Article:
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Saturday, March 8, 2014

Game of Thrones-esque Politics



Game of Thrones and political machinations - drama in real life!

It's been a shocker week in politics.  Many media pundits might argue that it's been far worse for those on the left than those on the right.  Both major parties, as this Kiwi sees it, have been 'tricky'.   From 'secret' trusts, over inflated 'dinners', dodgy business vs political interests and matters of perceived conflicts, strange defamation cases that smack of hypocrisy and electorate seat wangling.  One could be mistaken in thinking it was a plot out of Game of Thrones.  

Politics is very 'Game of Thrones-esque'.  

There's political machinations, betrayal, power and money struggles, negotiation, bargaining, wars (admittedly mostly with words), backstabbing, scandal, alliances, secrets and fueds.   Oh the intrigue!  Passions can run high, and the media live to sensationalise every moment of it.  This year we have even had a castle! 

The following 5 quotes seem to fit the week in politics, and the messages are particularly pertinent for David Cuniliffe, leader of the opposition.  Sage words of advice, if you will, for a looming election.  

1. 'Take my advice, bastard.  Never forget what you are.  The rest of the world will not.  Wear it like armour, and it can never be used to harm you.'


This is important, it's why it's number one.   Criticism was laid at his feet this week on Q&A, about how the public don't really know who he is or what he stands for.  He made it clear that he's for the people.  Be strong, be clear and most importantly, be consistent.   (please note - its a quote - I am in no way calling anyone a 'bastard')


2. 'Everyone wants something.  And when you know what a man wants you know who he is, and how to move him.'


Find out what middle income New Zealanders want.  Pay attention to the Gen x and Gen Y members of our country.  We have been marginalised and have had to pay (and pay hard) for the benefits that the Baby Boomers reaped from all that came out of the reforms of WW2.  Now that we are being punished by the users pay model that we inherited - our voice is important.  Tap into it and find out what we think - what we want and why.  While you are out canvassing seek the voice of all those non voters who were disengaged and disenfranchised from the last election.  Bring us some hope and bring us some vision.  Martyn Bradbury summed it up nicely here.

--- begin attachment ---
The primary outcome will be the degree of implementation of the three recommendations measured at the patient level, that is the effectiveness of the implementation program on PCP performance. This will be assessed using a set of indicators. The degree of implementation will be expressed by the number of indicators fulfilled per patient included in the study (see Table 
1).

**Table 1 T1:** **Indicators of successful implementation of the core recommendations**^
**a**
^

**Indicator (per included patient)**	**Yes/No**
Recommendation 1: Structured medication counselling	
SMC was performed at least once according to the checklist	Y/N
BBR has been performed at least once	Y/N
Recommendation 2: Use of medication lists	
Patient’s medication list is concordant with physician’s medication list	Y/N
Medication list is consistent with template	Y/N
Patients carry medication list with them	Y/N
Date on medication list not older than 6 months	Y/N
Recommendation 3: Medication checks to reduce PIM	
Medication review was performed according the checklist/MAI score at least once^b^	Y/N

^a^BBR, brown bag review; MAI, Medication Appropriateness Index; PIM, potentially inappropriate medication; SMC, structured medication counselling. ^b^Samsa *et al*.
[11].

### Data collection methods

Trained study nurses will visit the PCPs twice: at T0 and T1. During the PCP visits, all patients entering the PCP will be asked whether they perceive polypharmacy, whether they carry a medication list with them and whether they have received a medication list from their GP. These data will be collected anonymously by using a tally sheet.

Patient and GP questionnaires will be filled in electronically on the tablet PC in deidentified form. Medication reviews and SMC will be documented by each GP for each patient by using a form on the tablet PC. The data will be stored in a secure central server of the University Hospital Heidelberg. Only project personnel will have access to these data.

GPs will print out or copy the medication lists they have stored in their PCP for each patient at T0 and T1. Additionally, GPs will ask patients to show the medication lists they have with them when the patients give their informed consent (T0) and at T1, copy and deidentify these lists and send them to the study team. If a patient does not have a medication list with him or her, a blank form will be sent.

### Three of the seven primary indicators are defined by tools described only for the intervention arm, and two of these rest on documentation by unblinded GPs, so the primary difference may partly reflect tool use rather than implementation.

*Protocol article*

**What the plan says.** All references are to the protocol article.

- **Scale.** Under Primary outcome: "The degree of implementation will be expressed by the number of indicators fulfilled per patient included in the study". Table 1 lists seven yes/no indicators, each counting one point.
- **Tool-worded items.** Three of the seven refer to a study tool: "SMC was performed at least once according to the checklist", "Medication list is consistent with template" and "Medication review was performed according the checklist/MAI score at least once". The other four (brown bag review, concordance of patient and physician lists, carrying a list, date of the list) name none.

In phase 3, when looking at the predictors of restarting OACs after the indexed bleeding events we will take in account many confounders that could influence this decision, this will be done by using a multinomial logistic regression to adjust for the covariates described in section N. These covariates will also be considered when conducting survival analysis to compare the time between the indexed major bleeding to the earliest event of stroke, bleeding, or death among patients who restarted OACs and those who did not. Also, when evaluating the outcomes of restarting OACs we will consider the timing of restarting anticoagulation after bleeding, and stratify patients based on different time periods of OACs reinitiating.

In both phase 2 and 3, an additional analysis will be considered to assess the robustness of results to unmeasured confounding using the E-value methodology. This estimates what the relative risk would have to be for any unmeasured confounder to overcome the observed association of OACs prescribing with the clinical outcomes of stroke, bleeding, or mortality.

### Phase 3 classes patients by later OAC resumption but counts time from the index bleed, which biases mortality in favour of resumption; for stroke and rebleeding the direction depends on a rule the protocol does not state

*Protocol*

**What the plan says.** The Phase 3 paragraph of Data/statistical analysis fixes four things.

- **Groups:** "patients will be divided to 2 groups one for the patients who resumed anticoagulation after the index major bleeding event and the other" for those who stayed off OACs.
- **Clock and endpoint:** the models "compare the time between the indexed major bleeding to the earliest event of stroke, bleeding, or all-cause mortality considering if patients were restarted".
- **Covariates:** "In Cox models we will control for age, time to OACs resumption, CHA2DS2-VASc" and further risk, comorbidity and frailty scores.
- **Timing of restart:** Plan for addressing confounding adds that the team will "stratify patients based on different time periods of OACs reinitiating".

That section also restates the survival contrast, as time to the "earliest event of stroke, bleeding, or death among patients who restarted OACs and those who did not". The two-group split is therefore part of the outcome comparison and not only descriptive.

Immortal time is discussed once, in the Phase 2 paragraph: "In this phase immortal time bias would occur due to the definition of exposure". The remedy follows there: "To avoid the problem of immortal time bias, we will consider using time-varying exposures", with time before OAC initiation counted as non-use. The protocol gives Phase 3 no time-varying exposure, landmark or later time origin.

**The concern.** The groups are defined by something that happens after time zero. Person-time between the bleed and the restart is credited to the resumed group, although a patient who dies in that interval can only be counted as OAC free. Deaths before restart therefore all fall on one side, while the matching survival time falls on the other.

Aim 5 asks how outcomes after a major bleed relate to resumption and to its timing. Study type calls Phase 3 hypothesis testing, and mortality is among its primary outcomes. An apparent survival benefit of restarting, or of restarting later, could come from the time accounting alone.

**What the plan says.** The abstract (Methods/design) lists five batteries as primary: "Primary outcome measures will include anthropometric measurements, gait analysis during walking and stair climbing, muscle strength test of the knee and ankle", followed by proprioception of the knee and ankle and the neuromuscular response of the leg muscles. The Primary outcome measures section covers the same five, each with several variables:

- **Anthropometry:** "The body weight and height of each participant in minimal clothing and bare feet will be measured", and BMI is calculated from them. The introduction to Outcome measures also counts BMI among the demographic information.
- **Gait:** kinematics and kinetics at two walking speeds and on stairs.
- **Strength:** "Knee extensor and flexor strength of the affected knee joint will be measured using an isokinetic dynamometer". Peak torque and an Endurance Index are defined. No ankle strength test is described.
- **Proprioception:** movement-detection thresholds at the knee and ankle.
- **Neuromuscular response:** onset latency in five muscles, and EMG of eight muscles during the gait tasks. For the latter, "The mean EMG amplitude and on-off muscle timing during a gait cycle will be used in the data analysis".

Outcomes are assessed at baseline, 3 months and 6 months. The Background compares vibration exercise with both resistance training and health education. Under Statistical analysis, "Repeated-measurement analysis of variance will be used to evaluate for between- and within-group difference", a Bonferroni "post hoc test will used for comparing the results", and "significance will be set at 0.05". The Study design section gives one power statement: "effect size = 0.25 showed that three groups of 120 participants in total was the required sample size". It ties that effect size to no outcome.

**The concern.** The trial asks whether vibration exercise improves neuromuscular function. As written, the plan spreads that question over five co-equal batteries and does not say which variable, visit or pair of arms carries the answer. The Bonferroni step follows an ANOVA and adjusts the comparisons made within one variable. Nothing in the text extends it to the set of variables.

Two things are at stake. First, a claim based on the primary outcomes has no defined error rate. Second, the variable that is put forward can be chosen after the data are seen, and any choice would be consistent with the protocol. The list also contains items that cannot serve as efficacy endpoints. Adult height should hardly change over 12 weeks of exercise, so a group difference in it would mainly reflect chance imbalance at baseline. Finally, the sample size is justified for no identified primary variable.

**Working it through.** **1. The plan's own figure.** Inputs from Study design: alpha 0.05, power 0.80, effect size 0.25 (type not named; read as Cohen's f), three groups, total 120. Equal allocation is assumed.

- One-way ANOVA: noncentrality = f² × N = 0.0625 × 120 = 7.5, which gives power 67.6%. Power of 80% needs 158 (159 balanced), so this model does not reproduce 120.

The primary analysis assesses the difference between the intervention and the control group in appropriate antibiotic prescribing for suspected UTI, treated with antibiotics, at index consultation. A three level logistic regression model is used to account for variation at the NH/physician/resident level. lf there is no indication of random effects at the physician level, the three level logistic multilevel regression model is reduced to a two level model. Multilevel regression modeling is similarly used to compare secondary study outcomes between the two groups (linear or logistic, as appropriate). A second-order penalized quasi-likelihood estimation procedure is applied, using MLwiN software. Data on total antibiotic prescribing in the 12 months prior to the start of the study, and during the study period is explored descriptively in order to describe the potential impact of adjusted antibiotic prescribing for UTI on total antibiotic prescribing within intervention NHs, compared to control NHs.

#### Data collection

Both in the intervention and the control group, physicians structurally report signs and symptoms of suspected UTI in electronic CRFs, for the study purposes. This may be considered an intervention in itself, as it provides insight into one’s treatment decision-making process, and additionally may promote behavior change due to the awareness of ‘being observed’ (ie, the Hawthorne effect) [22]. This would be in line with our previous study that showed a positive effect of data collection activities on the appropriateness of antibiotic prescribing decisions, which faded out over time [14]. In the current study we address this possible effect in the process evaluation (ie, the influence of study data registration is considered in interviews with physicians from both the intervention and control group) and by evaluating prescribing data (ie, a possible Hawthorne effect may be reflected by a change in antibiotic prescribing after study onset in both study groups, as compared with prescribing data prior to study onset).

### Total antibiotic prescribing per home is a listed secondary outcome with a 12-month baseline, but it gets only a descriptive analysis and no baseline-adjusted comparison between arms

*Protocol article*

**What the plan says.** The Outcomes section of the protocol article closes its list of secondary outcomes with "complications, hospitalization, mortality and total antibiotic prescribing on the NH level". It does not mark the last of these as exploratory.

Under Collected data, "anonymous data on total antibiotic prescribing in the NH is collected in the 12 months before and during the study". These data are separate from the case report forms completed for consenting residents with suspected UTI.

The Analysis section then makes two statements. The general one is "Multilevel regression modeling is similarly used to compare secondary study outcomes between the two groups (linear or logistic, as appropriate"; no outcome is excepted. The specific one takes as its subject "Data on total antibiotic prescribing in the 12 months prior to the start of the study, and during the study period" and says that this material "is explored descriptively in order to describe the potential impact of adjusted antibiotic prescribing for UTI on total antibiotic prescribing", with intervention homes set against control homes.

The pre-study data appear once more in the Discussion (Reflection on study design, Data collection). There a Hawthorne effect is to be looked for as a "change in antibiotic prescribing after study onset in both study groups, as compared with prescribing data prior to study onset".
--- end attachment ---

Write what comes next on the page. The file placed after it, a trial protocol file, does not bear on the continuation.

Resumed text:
3. 'Can a man still be brave if he's afraid? ''That is the only time a man can be brave'


I expect you are concerned about this up coming election, and with the week you have had David, I expect you are concerned about caucus and membership confidence. Ride through it, learn from it and take charge.  Be bold, be visionary and be brave.  You have good ideas, you have sound fiscal management understanding and by all accounts, some of your suggestions (like CGT) is well received in the bean counter circles of this world.  This is not the time for 'same old same old' - now is the time to ask your policy committees to be brave - to embrace the bold thinking and innovation that will knock the neo liberal changes onto their ears!  What is the worst thing that will happen?  Defeat.  To be honest, without you are facing a certain defeat as you battle one of the most popular PMs for some time.  SO, be brave and go forth and conquer.  You can do it and you need to do it.  


4. 'Words are like arrows, once loosed you can not call them back.'


This is important.  Pay heed to this.  Watch what you say, as it always comes back to haunt you.  Your party has at times, been accused of trying to muck rake.  Stay out of the mud - all it does is make you dirty and smell bad.  Leave the rolling around in the mud to your opponents.  Lets face it - they are pretty good at it, and if you watch Parliament TV, then you will know that they can not help but be insulting and rude.  It fascinates me that they call this 'banter' - when I watch, I call it rude, ignorant and exceptionally bad role modelling.  So heed your words - use them carefully and use them like a well planned weapon for the betterment of our country.  Try not to be tempted to be smug, rude or arrogant. While I am on the subject, learn to play nice with the media.  When they ask you a question, take a deep breath and reign in the desire to sound like a smart alex when you say 'I'm not having that discussion in the media'.  All it does is rile them up.  Learn from Sean Beans character - he lost his life because he didn't play the game - don't let your self righteousness (or the appearance of this) be your beheading.  Too much is at stake.  

5. 'Always keep your foes confused.  If they are never certain who you are or what you want, they cannot know what you are likely it do next.'


This is a tricky one.  Whilst you need to be open, honest and show the public who you are and what you stand for, you need to keep some cards up your sleeve for when you are going head to head with your opponents.  But, it does work both ways.  Exploit your opponents weaknesses, play up your strengths and time the announcements carefully.  Watch the leakage of important information - this week showed that it left you open, vulnerable and easy to attack.  It is in this way that you need to keep your foes confused.  


Like many here and across the world, I am eagerly awaiting the next instalment in the Game of Thrones series.  In the meantime, I can at least be entertained by the very real Game of Thrones saga playing out in front of my very own eyes.  I just hope the twists and turns, dramas and tribulations don't leave that Throne open to the wrong King.  



























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